Cover Photo: Starr and her daughter, both Black, cuddled in the middle of a bed with cream-colored linen. They both are wearing white dresses and Starr is leaned down to kiss her daughter on the cheek, feeder braids and lower-arm tattoo sleeve showing.
Photograph by Jacquelyn Arora Photography/Courtesy of the author

The Funk of Poverty

My poverty is the most dangerous kind of poverty. It is religious. This is what I know, what my family and community know.


We pull rabbits from hats

Can I borrow some money, promise I will pay you back, and I need milk for the baby

sorry, don’t got no money either, go sign up for WIC

When I was growing up, my mother told me the government owes Black people money and because they will not give it to us, we have to take it.

My sister and I became masters at the games she played to get money. By the time I was a teenager, I fell into a relationship with a man who taught me how to bag weed and weigh it on the scale—a poverty bond that I thought was love. We were both products of a single-parent home. Both fatherless.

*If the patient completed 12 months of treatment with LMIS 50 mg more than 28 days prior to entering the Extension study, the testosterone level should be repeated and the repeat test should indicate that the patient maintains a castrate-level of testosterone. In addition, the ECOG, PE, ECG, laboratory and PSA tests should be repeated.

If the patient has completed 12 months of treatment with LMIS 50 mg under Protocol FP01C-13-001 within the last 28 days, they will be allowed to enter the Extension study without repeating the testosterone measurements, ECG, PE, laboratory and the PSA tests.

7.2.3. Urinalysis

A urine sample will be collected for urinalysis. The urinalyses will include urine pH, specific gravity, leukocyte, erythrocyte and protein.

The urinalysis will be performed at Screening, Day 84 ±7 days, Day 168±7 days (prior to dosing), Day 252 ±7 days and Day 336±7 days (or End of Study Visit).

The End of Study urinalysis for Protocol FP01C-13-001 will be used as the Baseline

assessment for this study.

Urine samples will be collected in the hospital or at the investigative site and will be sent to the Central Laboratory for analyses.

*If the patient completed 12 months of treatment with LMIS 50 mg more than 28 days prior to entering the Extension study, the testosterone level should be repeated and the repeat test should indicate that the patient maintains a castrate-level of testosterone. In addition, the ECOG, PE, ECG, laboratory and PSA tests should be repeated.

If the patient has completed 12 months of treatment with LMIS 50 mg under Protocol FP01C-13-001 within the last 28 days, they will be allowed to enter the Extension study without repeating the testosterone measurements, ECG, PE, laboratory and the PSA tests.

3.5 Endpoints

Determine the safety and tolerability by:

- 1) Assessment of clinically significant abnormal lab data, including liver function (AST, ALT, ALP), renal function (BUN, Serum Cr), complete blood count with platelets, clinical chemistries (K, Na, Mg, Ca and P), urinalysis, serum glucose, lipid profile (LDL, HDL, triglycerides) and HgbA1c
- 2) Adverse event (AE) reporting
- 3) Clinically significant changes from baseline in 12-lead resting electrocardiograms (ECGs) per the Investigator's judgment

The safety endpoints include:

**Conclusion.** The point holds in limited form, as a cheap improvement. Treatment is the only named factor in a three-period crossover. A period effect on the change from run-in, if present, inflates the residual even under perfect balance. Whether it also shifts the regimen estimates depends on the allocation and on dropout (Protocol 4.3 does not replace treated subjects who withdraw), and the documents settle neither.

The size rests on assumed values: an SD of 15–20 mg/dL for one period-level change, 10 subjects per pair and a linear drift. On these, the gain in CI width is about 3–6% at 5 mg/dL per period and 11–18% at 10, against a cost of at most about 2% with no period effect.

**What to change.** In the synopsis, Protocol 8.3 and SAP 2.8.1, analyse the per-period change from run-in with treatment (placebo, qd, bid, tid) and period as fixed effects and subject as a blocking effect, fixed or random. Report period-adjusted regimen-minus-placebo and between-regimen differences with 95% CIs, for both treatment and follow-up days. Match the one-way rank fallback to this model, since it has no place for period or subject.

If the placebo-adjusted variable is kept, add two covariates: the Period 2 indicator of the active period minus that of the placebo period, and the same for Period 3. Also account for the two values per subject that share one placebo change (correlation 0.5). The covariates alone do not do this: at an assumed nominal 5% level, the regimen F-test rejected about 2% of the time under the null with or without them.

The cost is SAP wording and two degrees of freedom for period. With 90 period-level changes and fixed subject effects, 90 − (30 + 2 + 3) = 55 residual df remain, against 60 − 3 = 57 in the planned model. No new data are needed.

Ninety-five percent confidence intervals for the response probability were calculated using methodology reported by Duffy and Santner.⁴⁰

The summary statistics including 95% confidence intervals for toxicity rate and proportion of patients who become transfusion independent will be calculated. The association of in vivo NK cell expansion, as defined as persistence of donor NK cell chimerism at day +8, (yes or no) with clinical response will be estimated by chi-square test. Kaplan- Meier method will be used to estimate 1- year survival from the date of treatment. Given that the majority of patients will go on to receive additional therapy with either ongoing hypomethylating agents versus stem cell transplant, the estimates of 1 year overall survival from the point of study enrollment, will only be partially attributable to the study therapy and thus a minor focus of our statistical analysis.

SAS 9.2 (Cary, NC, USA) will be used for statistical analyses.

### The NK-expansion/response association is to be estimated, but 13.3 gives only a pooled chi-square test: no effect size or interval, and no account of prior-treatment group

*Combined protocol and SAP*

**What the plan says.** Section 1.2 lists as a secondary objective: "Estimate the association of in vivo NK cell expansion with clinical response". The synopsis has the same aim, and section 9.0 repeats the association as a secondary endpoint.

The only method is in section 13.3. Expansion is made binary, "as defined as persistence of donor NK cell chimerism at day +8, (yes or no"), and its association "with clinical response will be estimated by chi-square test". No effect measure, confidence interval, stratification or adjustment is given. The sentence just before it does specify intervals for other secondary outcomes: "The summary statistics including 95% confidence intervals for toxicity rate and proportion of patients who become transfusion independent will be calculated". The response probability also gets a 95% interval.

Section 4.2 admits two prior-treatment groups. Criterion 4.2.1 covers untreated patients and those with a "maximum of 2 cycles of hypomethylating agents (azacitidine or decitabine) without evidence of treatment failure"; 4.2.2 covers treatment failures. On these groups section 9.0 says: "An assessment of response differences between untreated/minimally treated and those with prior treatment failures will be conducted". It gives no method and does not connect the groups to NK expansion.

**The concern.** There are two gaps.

“Cut my food card back on! My baby has no more formula!”

Law & Order: SVU

I don’t want to do this anymore. I need more of the emotional shit, and I know you can’t do that

 Starr Davis is a poet and essayist whose work has been featured in multiple literary venues such as the Kenyon Review, Academy of American Poets’ Poem-a-Day, the Rumpus, So to Speak and Transition. She is a 2021–2022 PEN America Writing for Justice Fellow and the creative nonfiction editor for TriQuarterly. She holds an MFA in creative writing from the City College of New York and a BA in journalism and creative writing from the University of Akron. She has been nominated for the Pushcart Prize in poetry and creative nonfiction, Best of the Net and Best American Essays.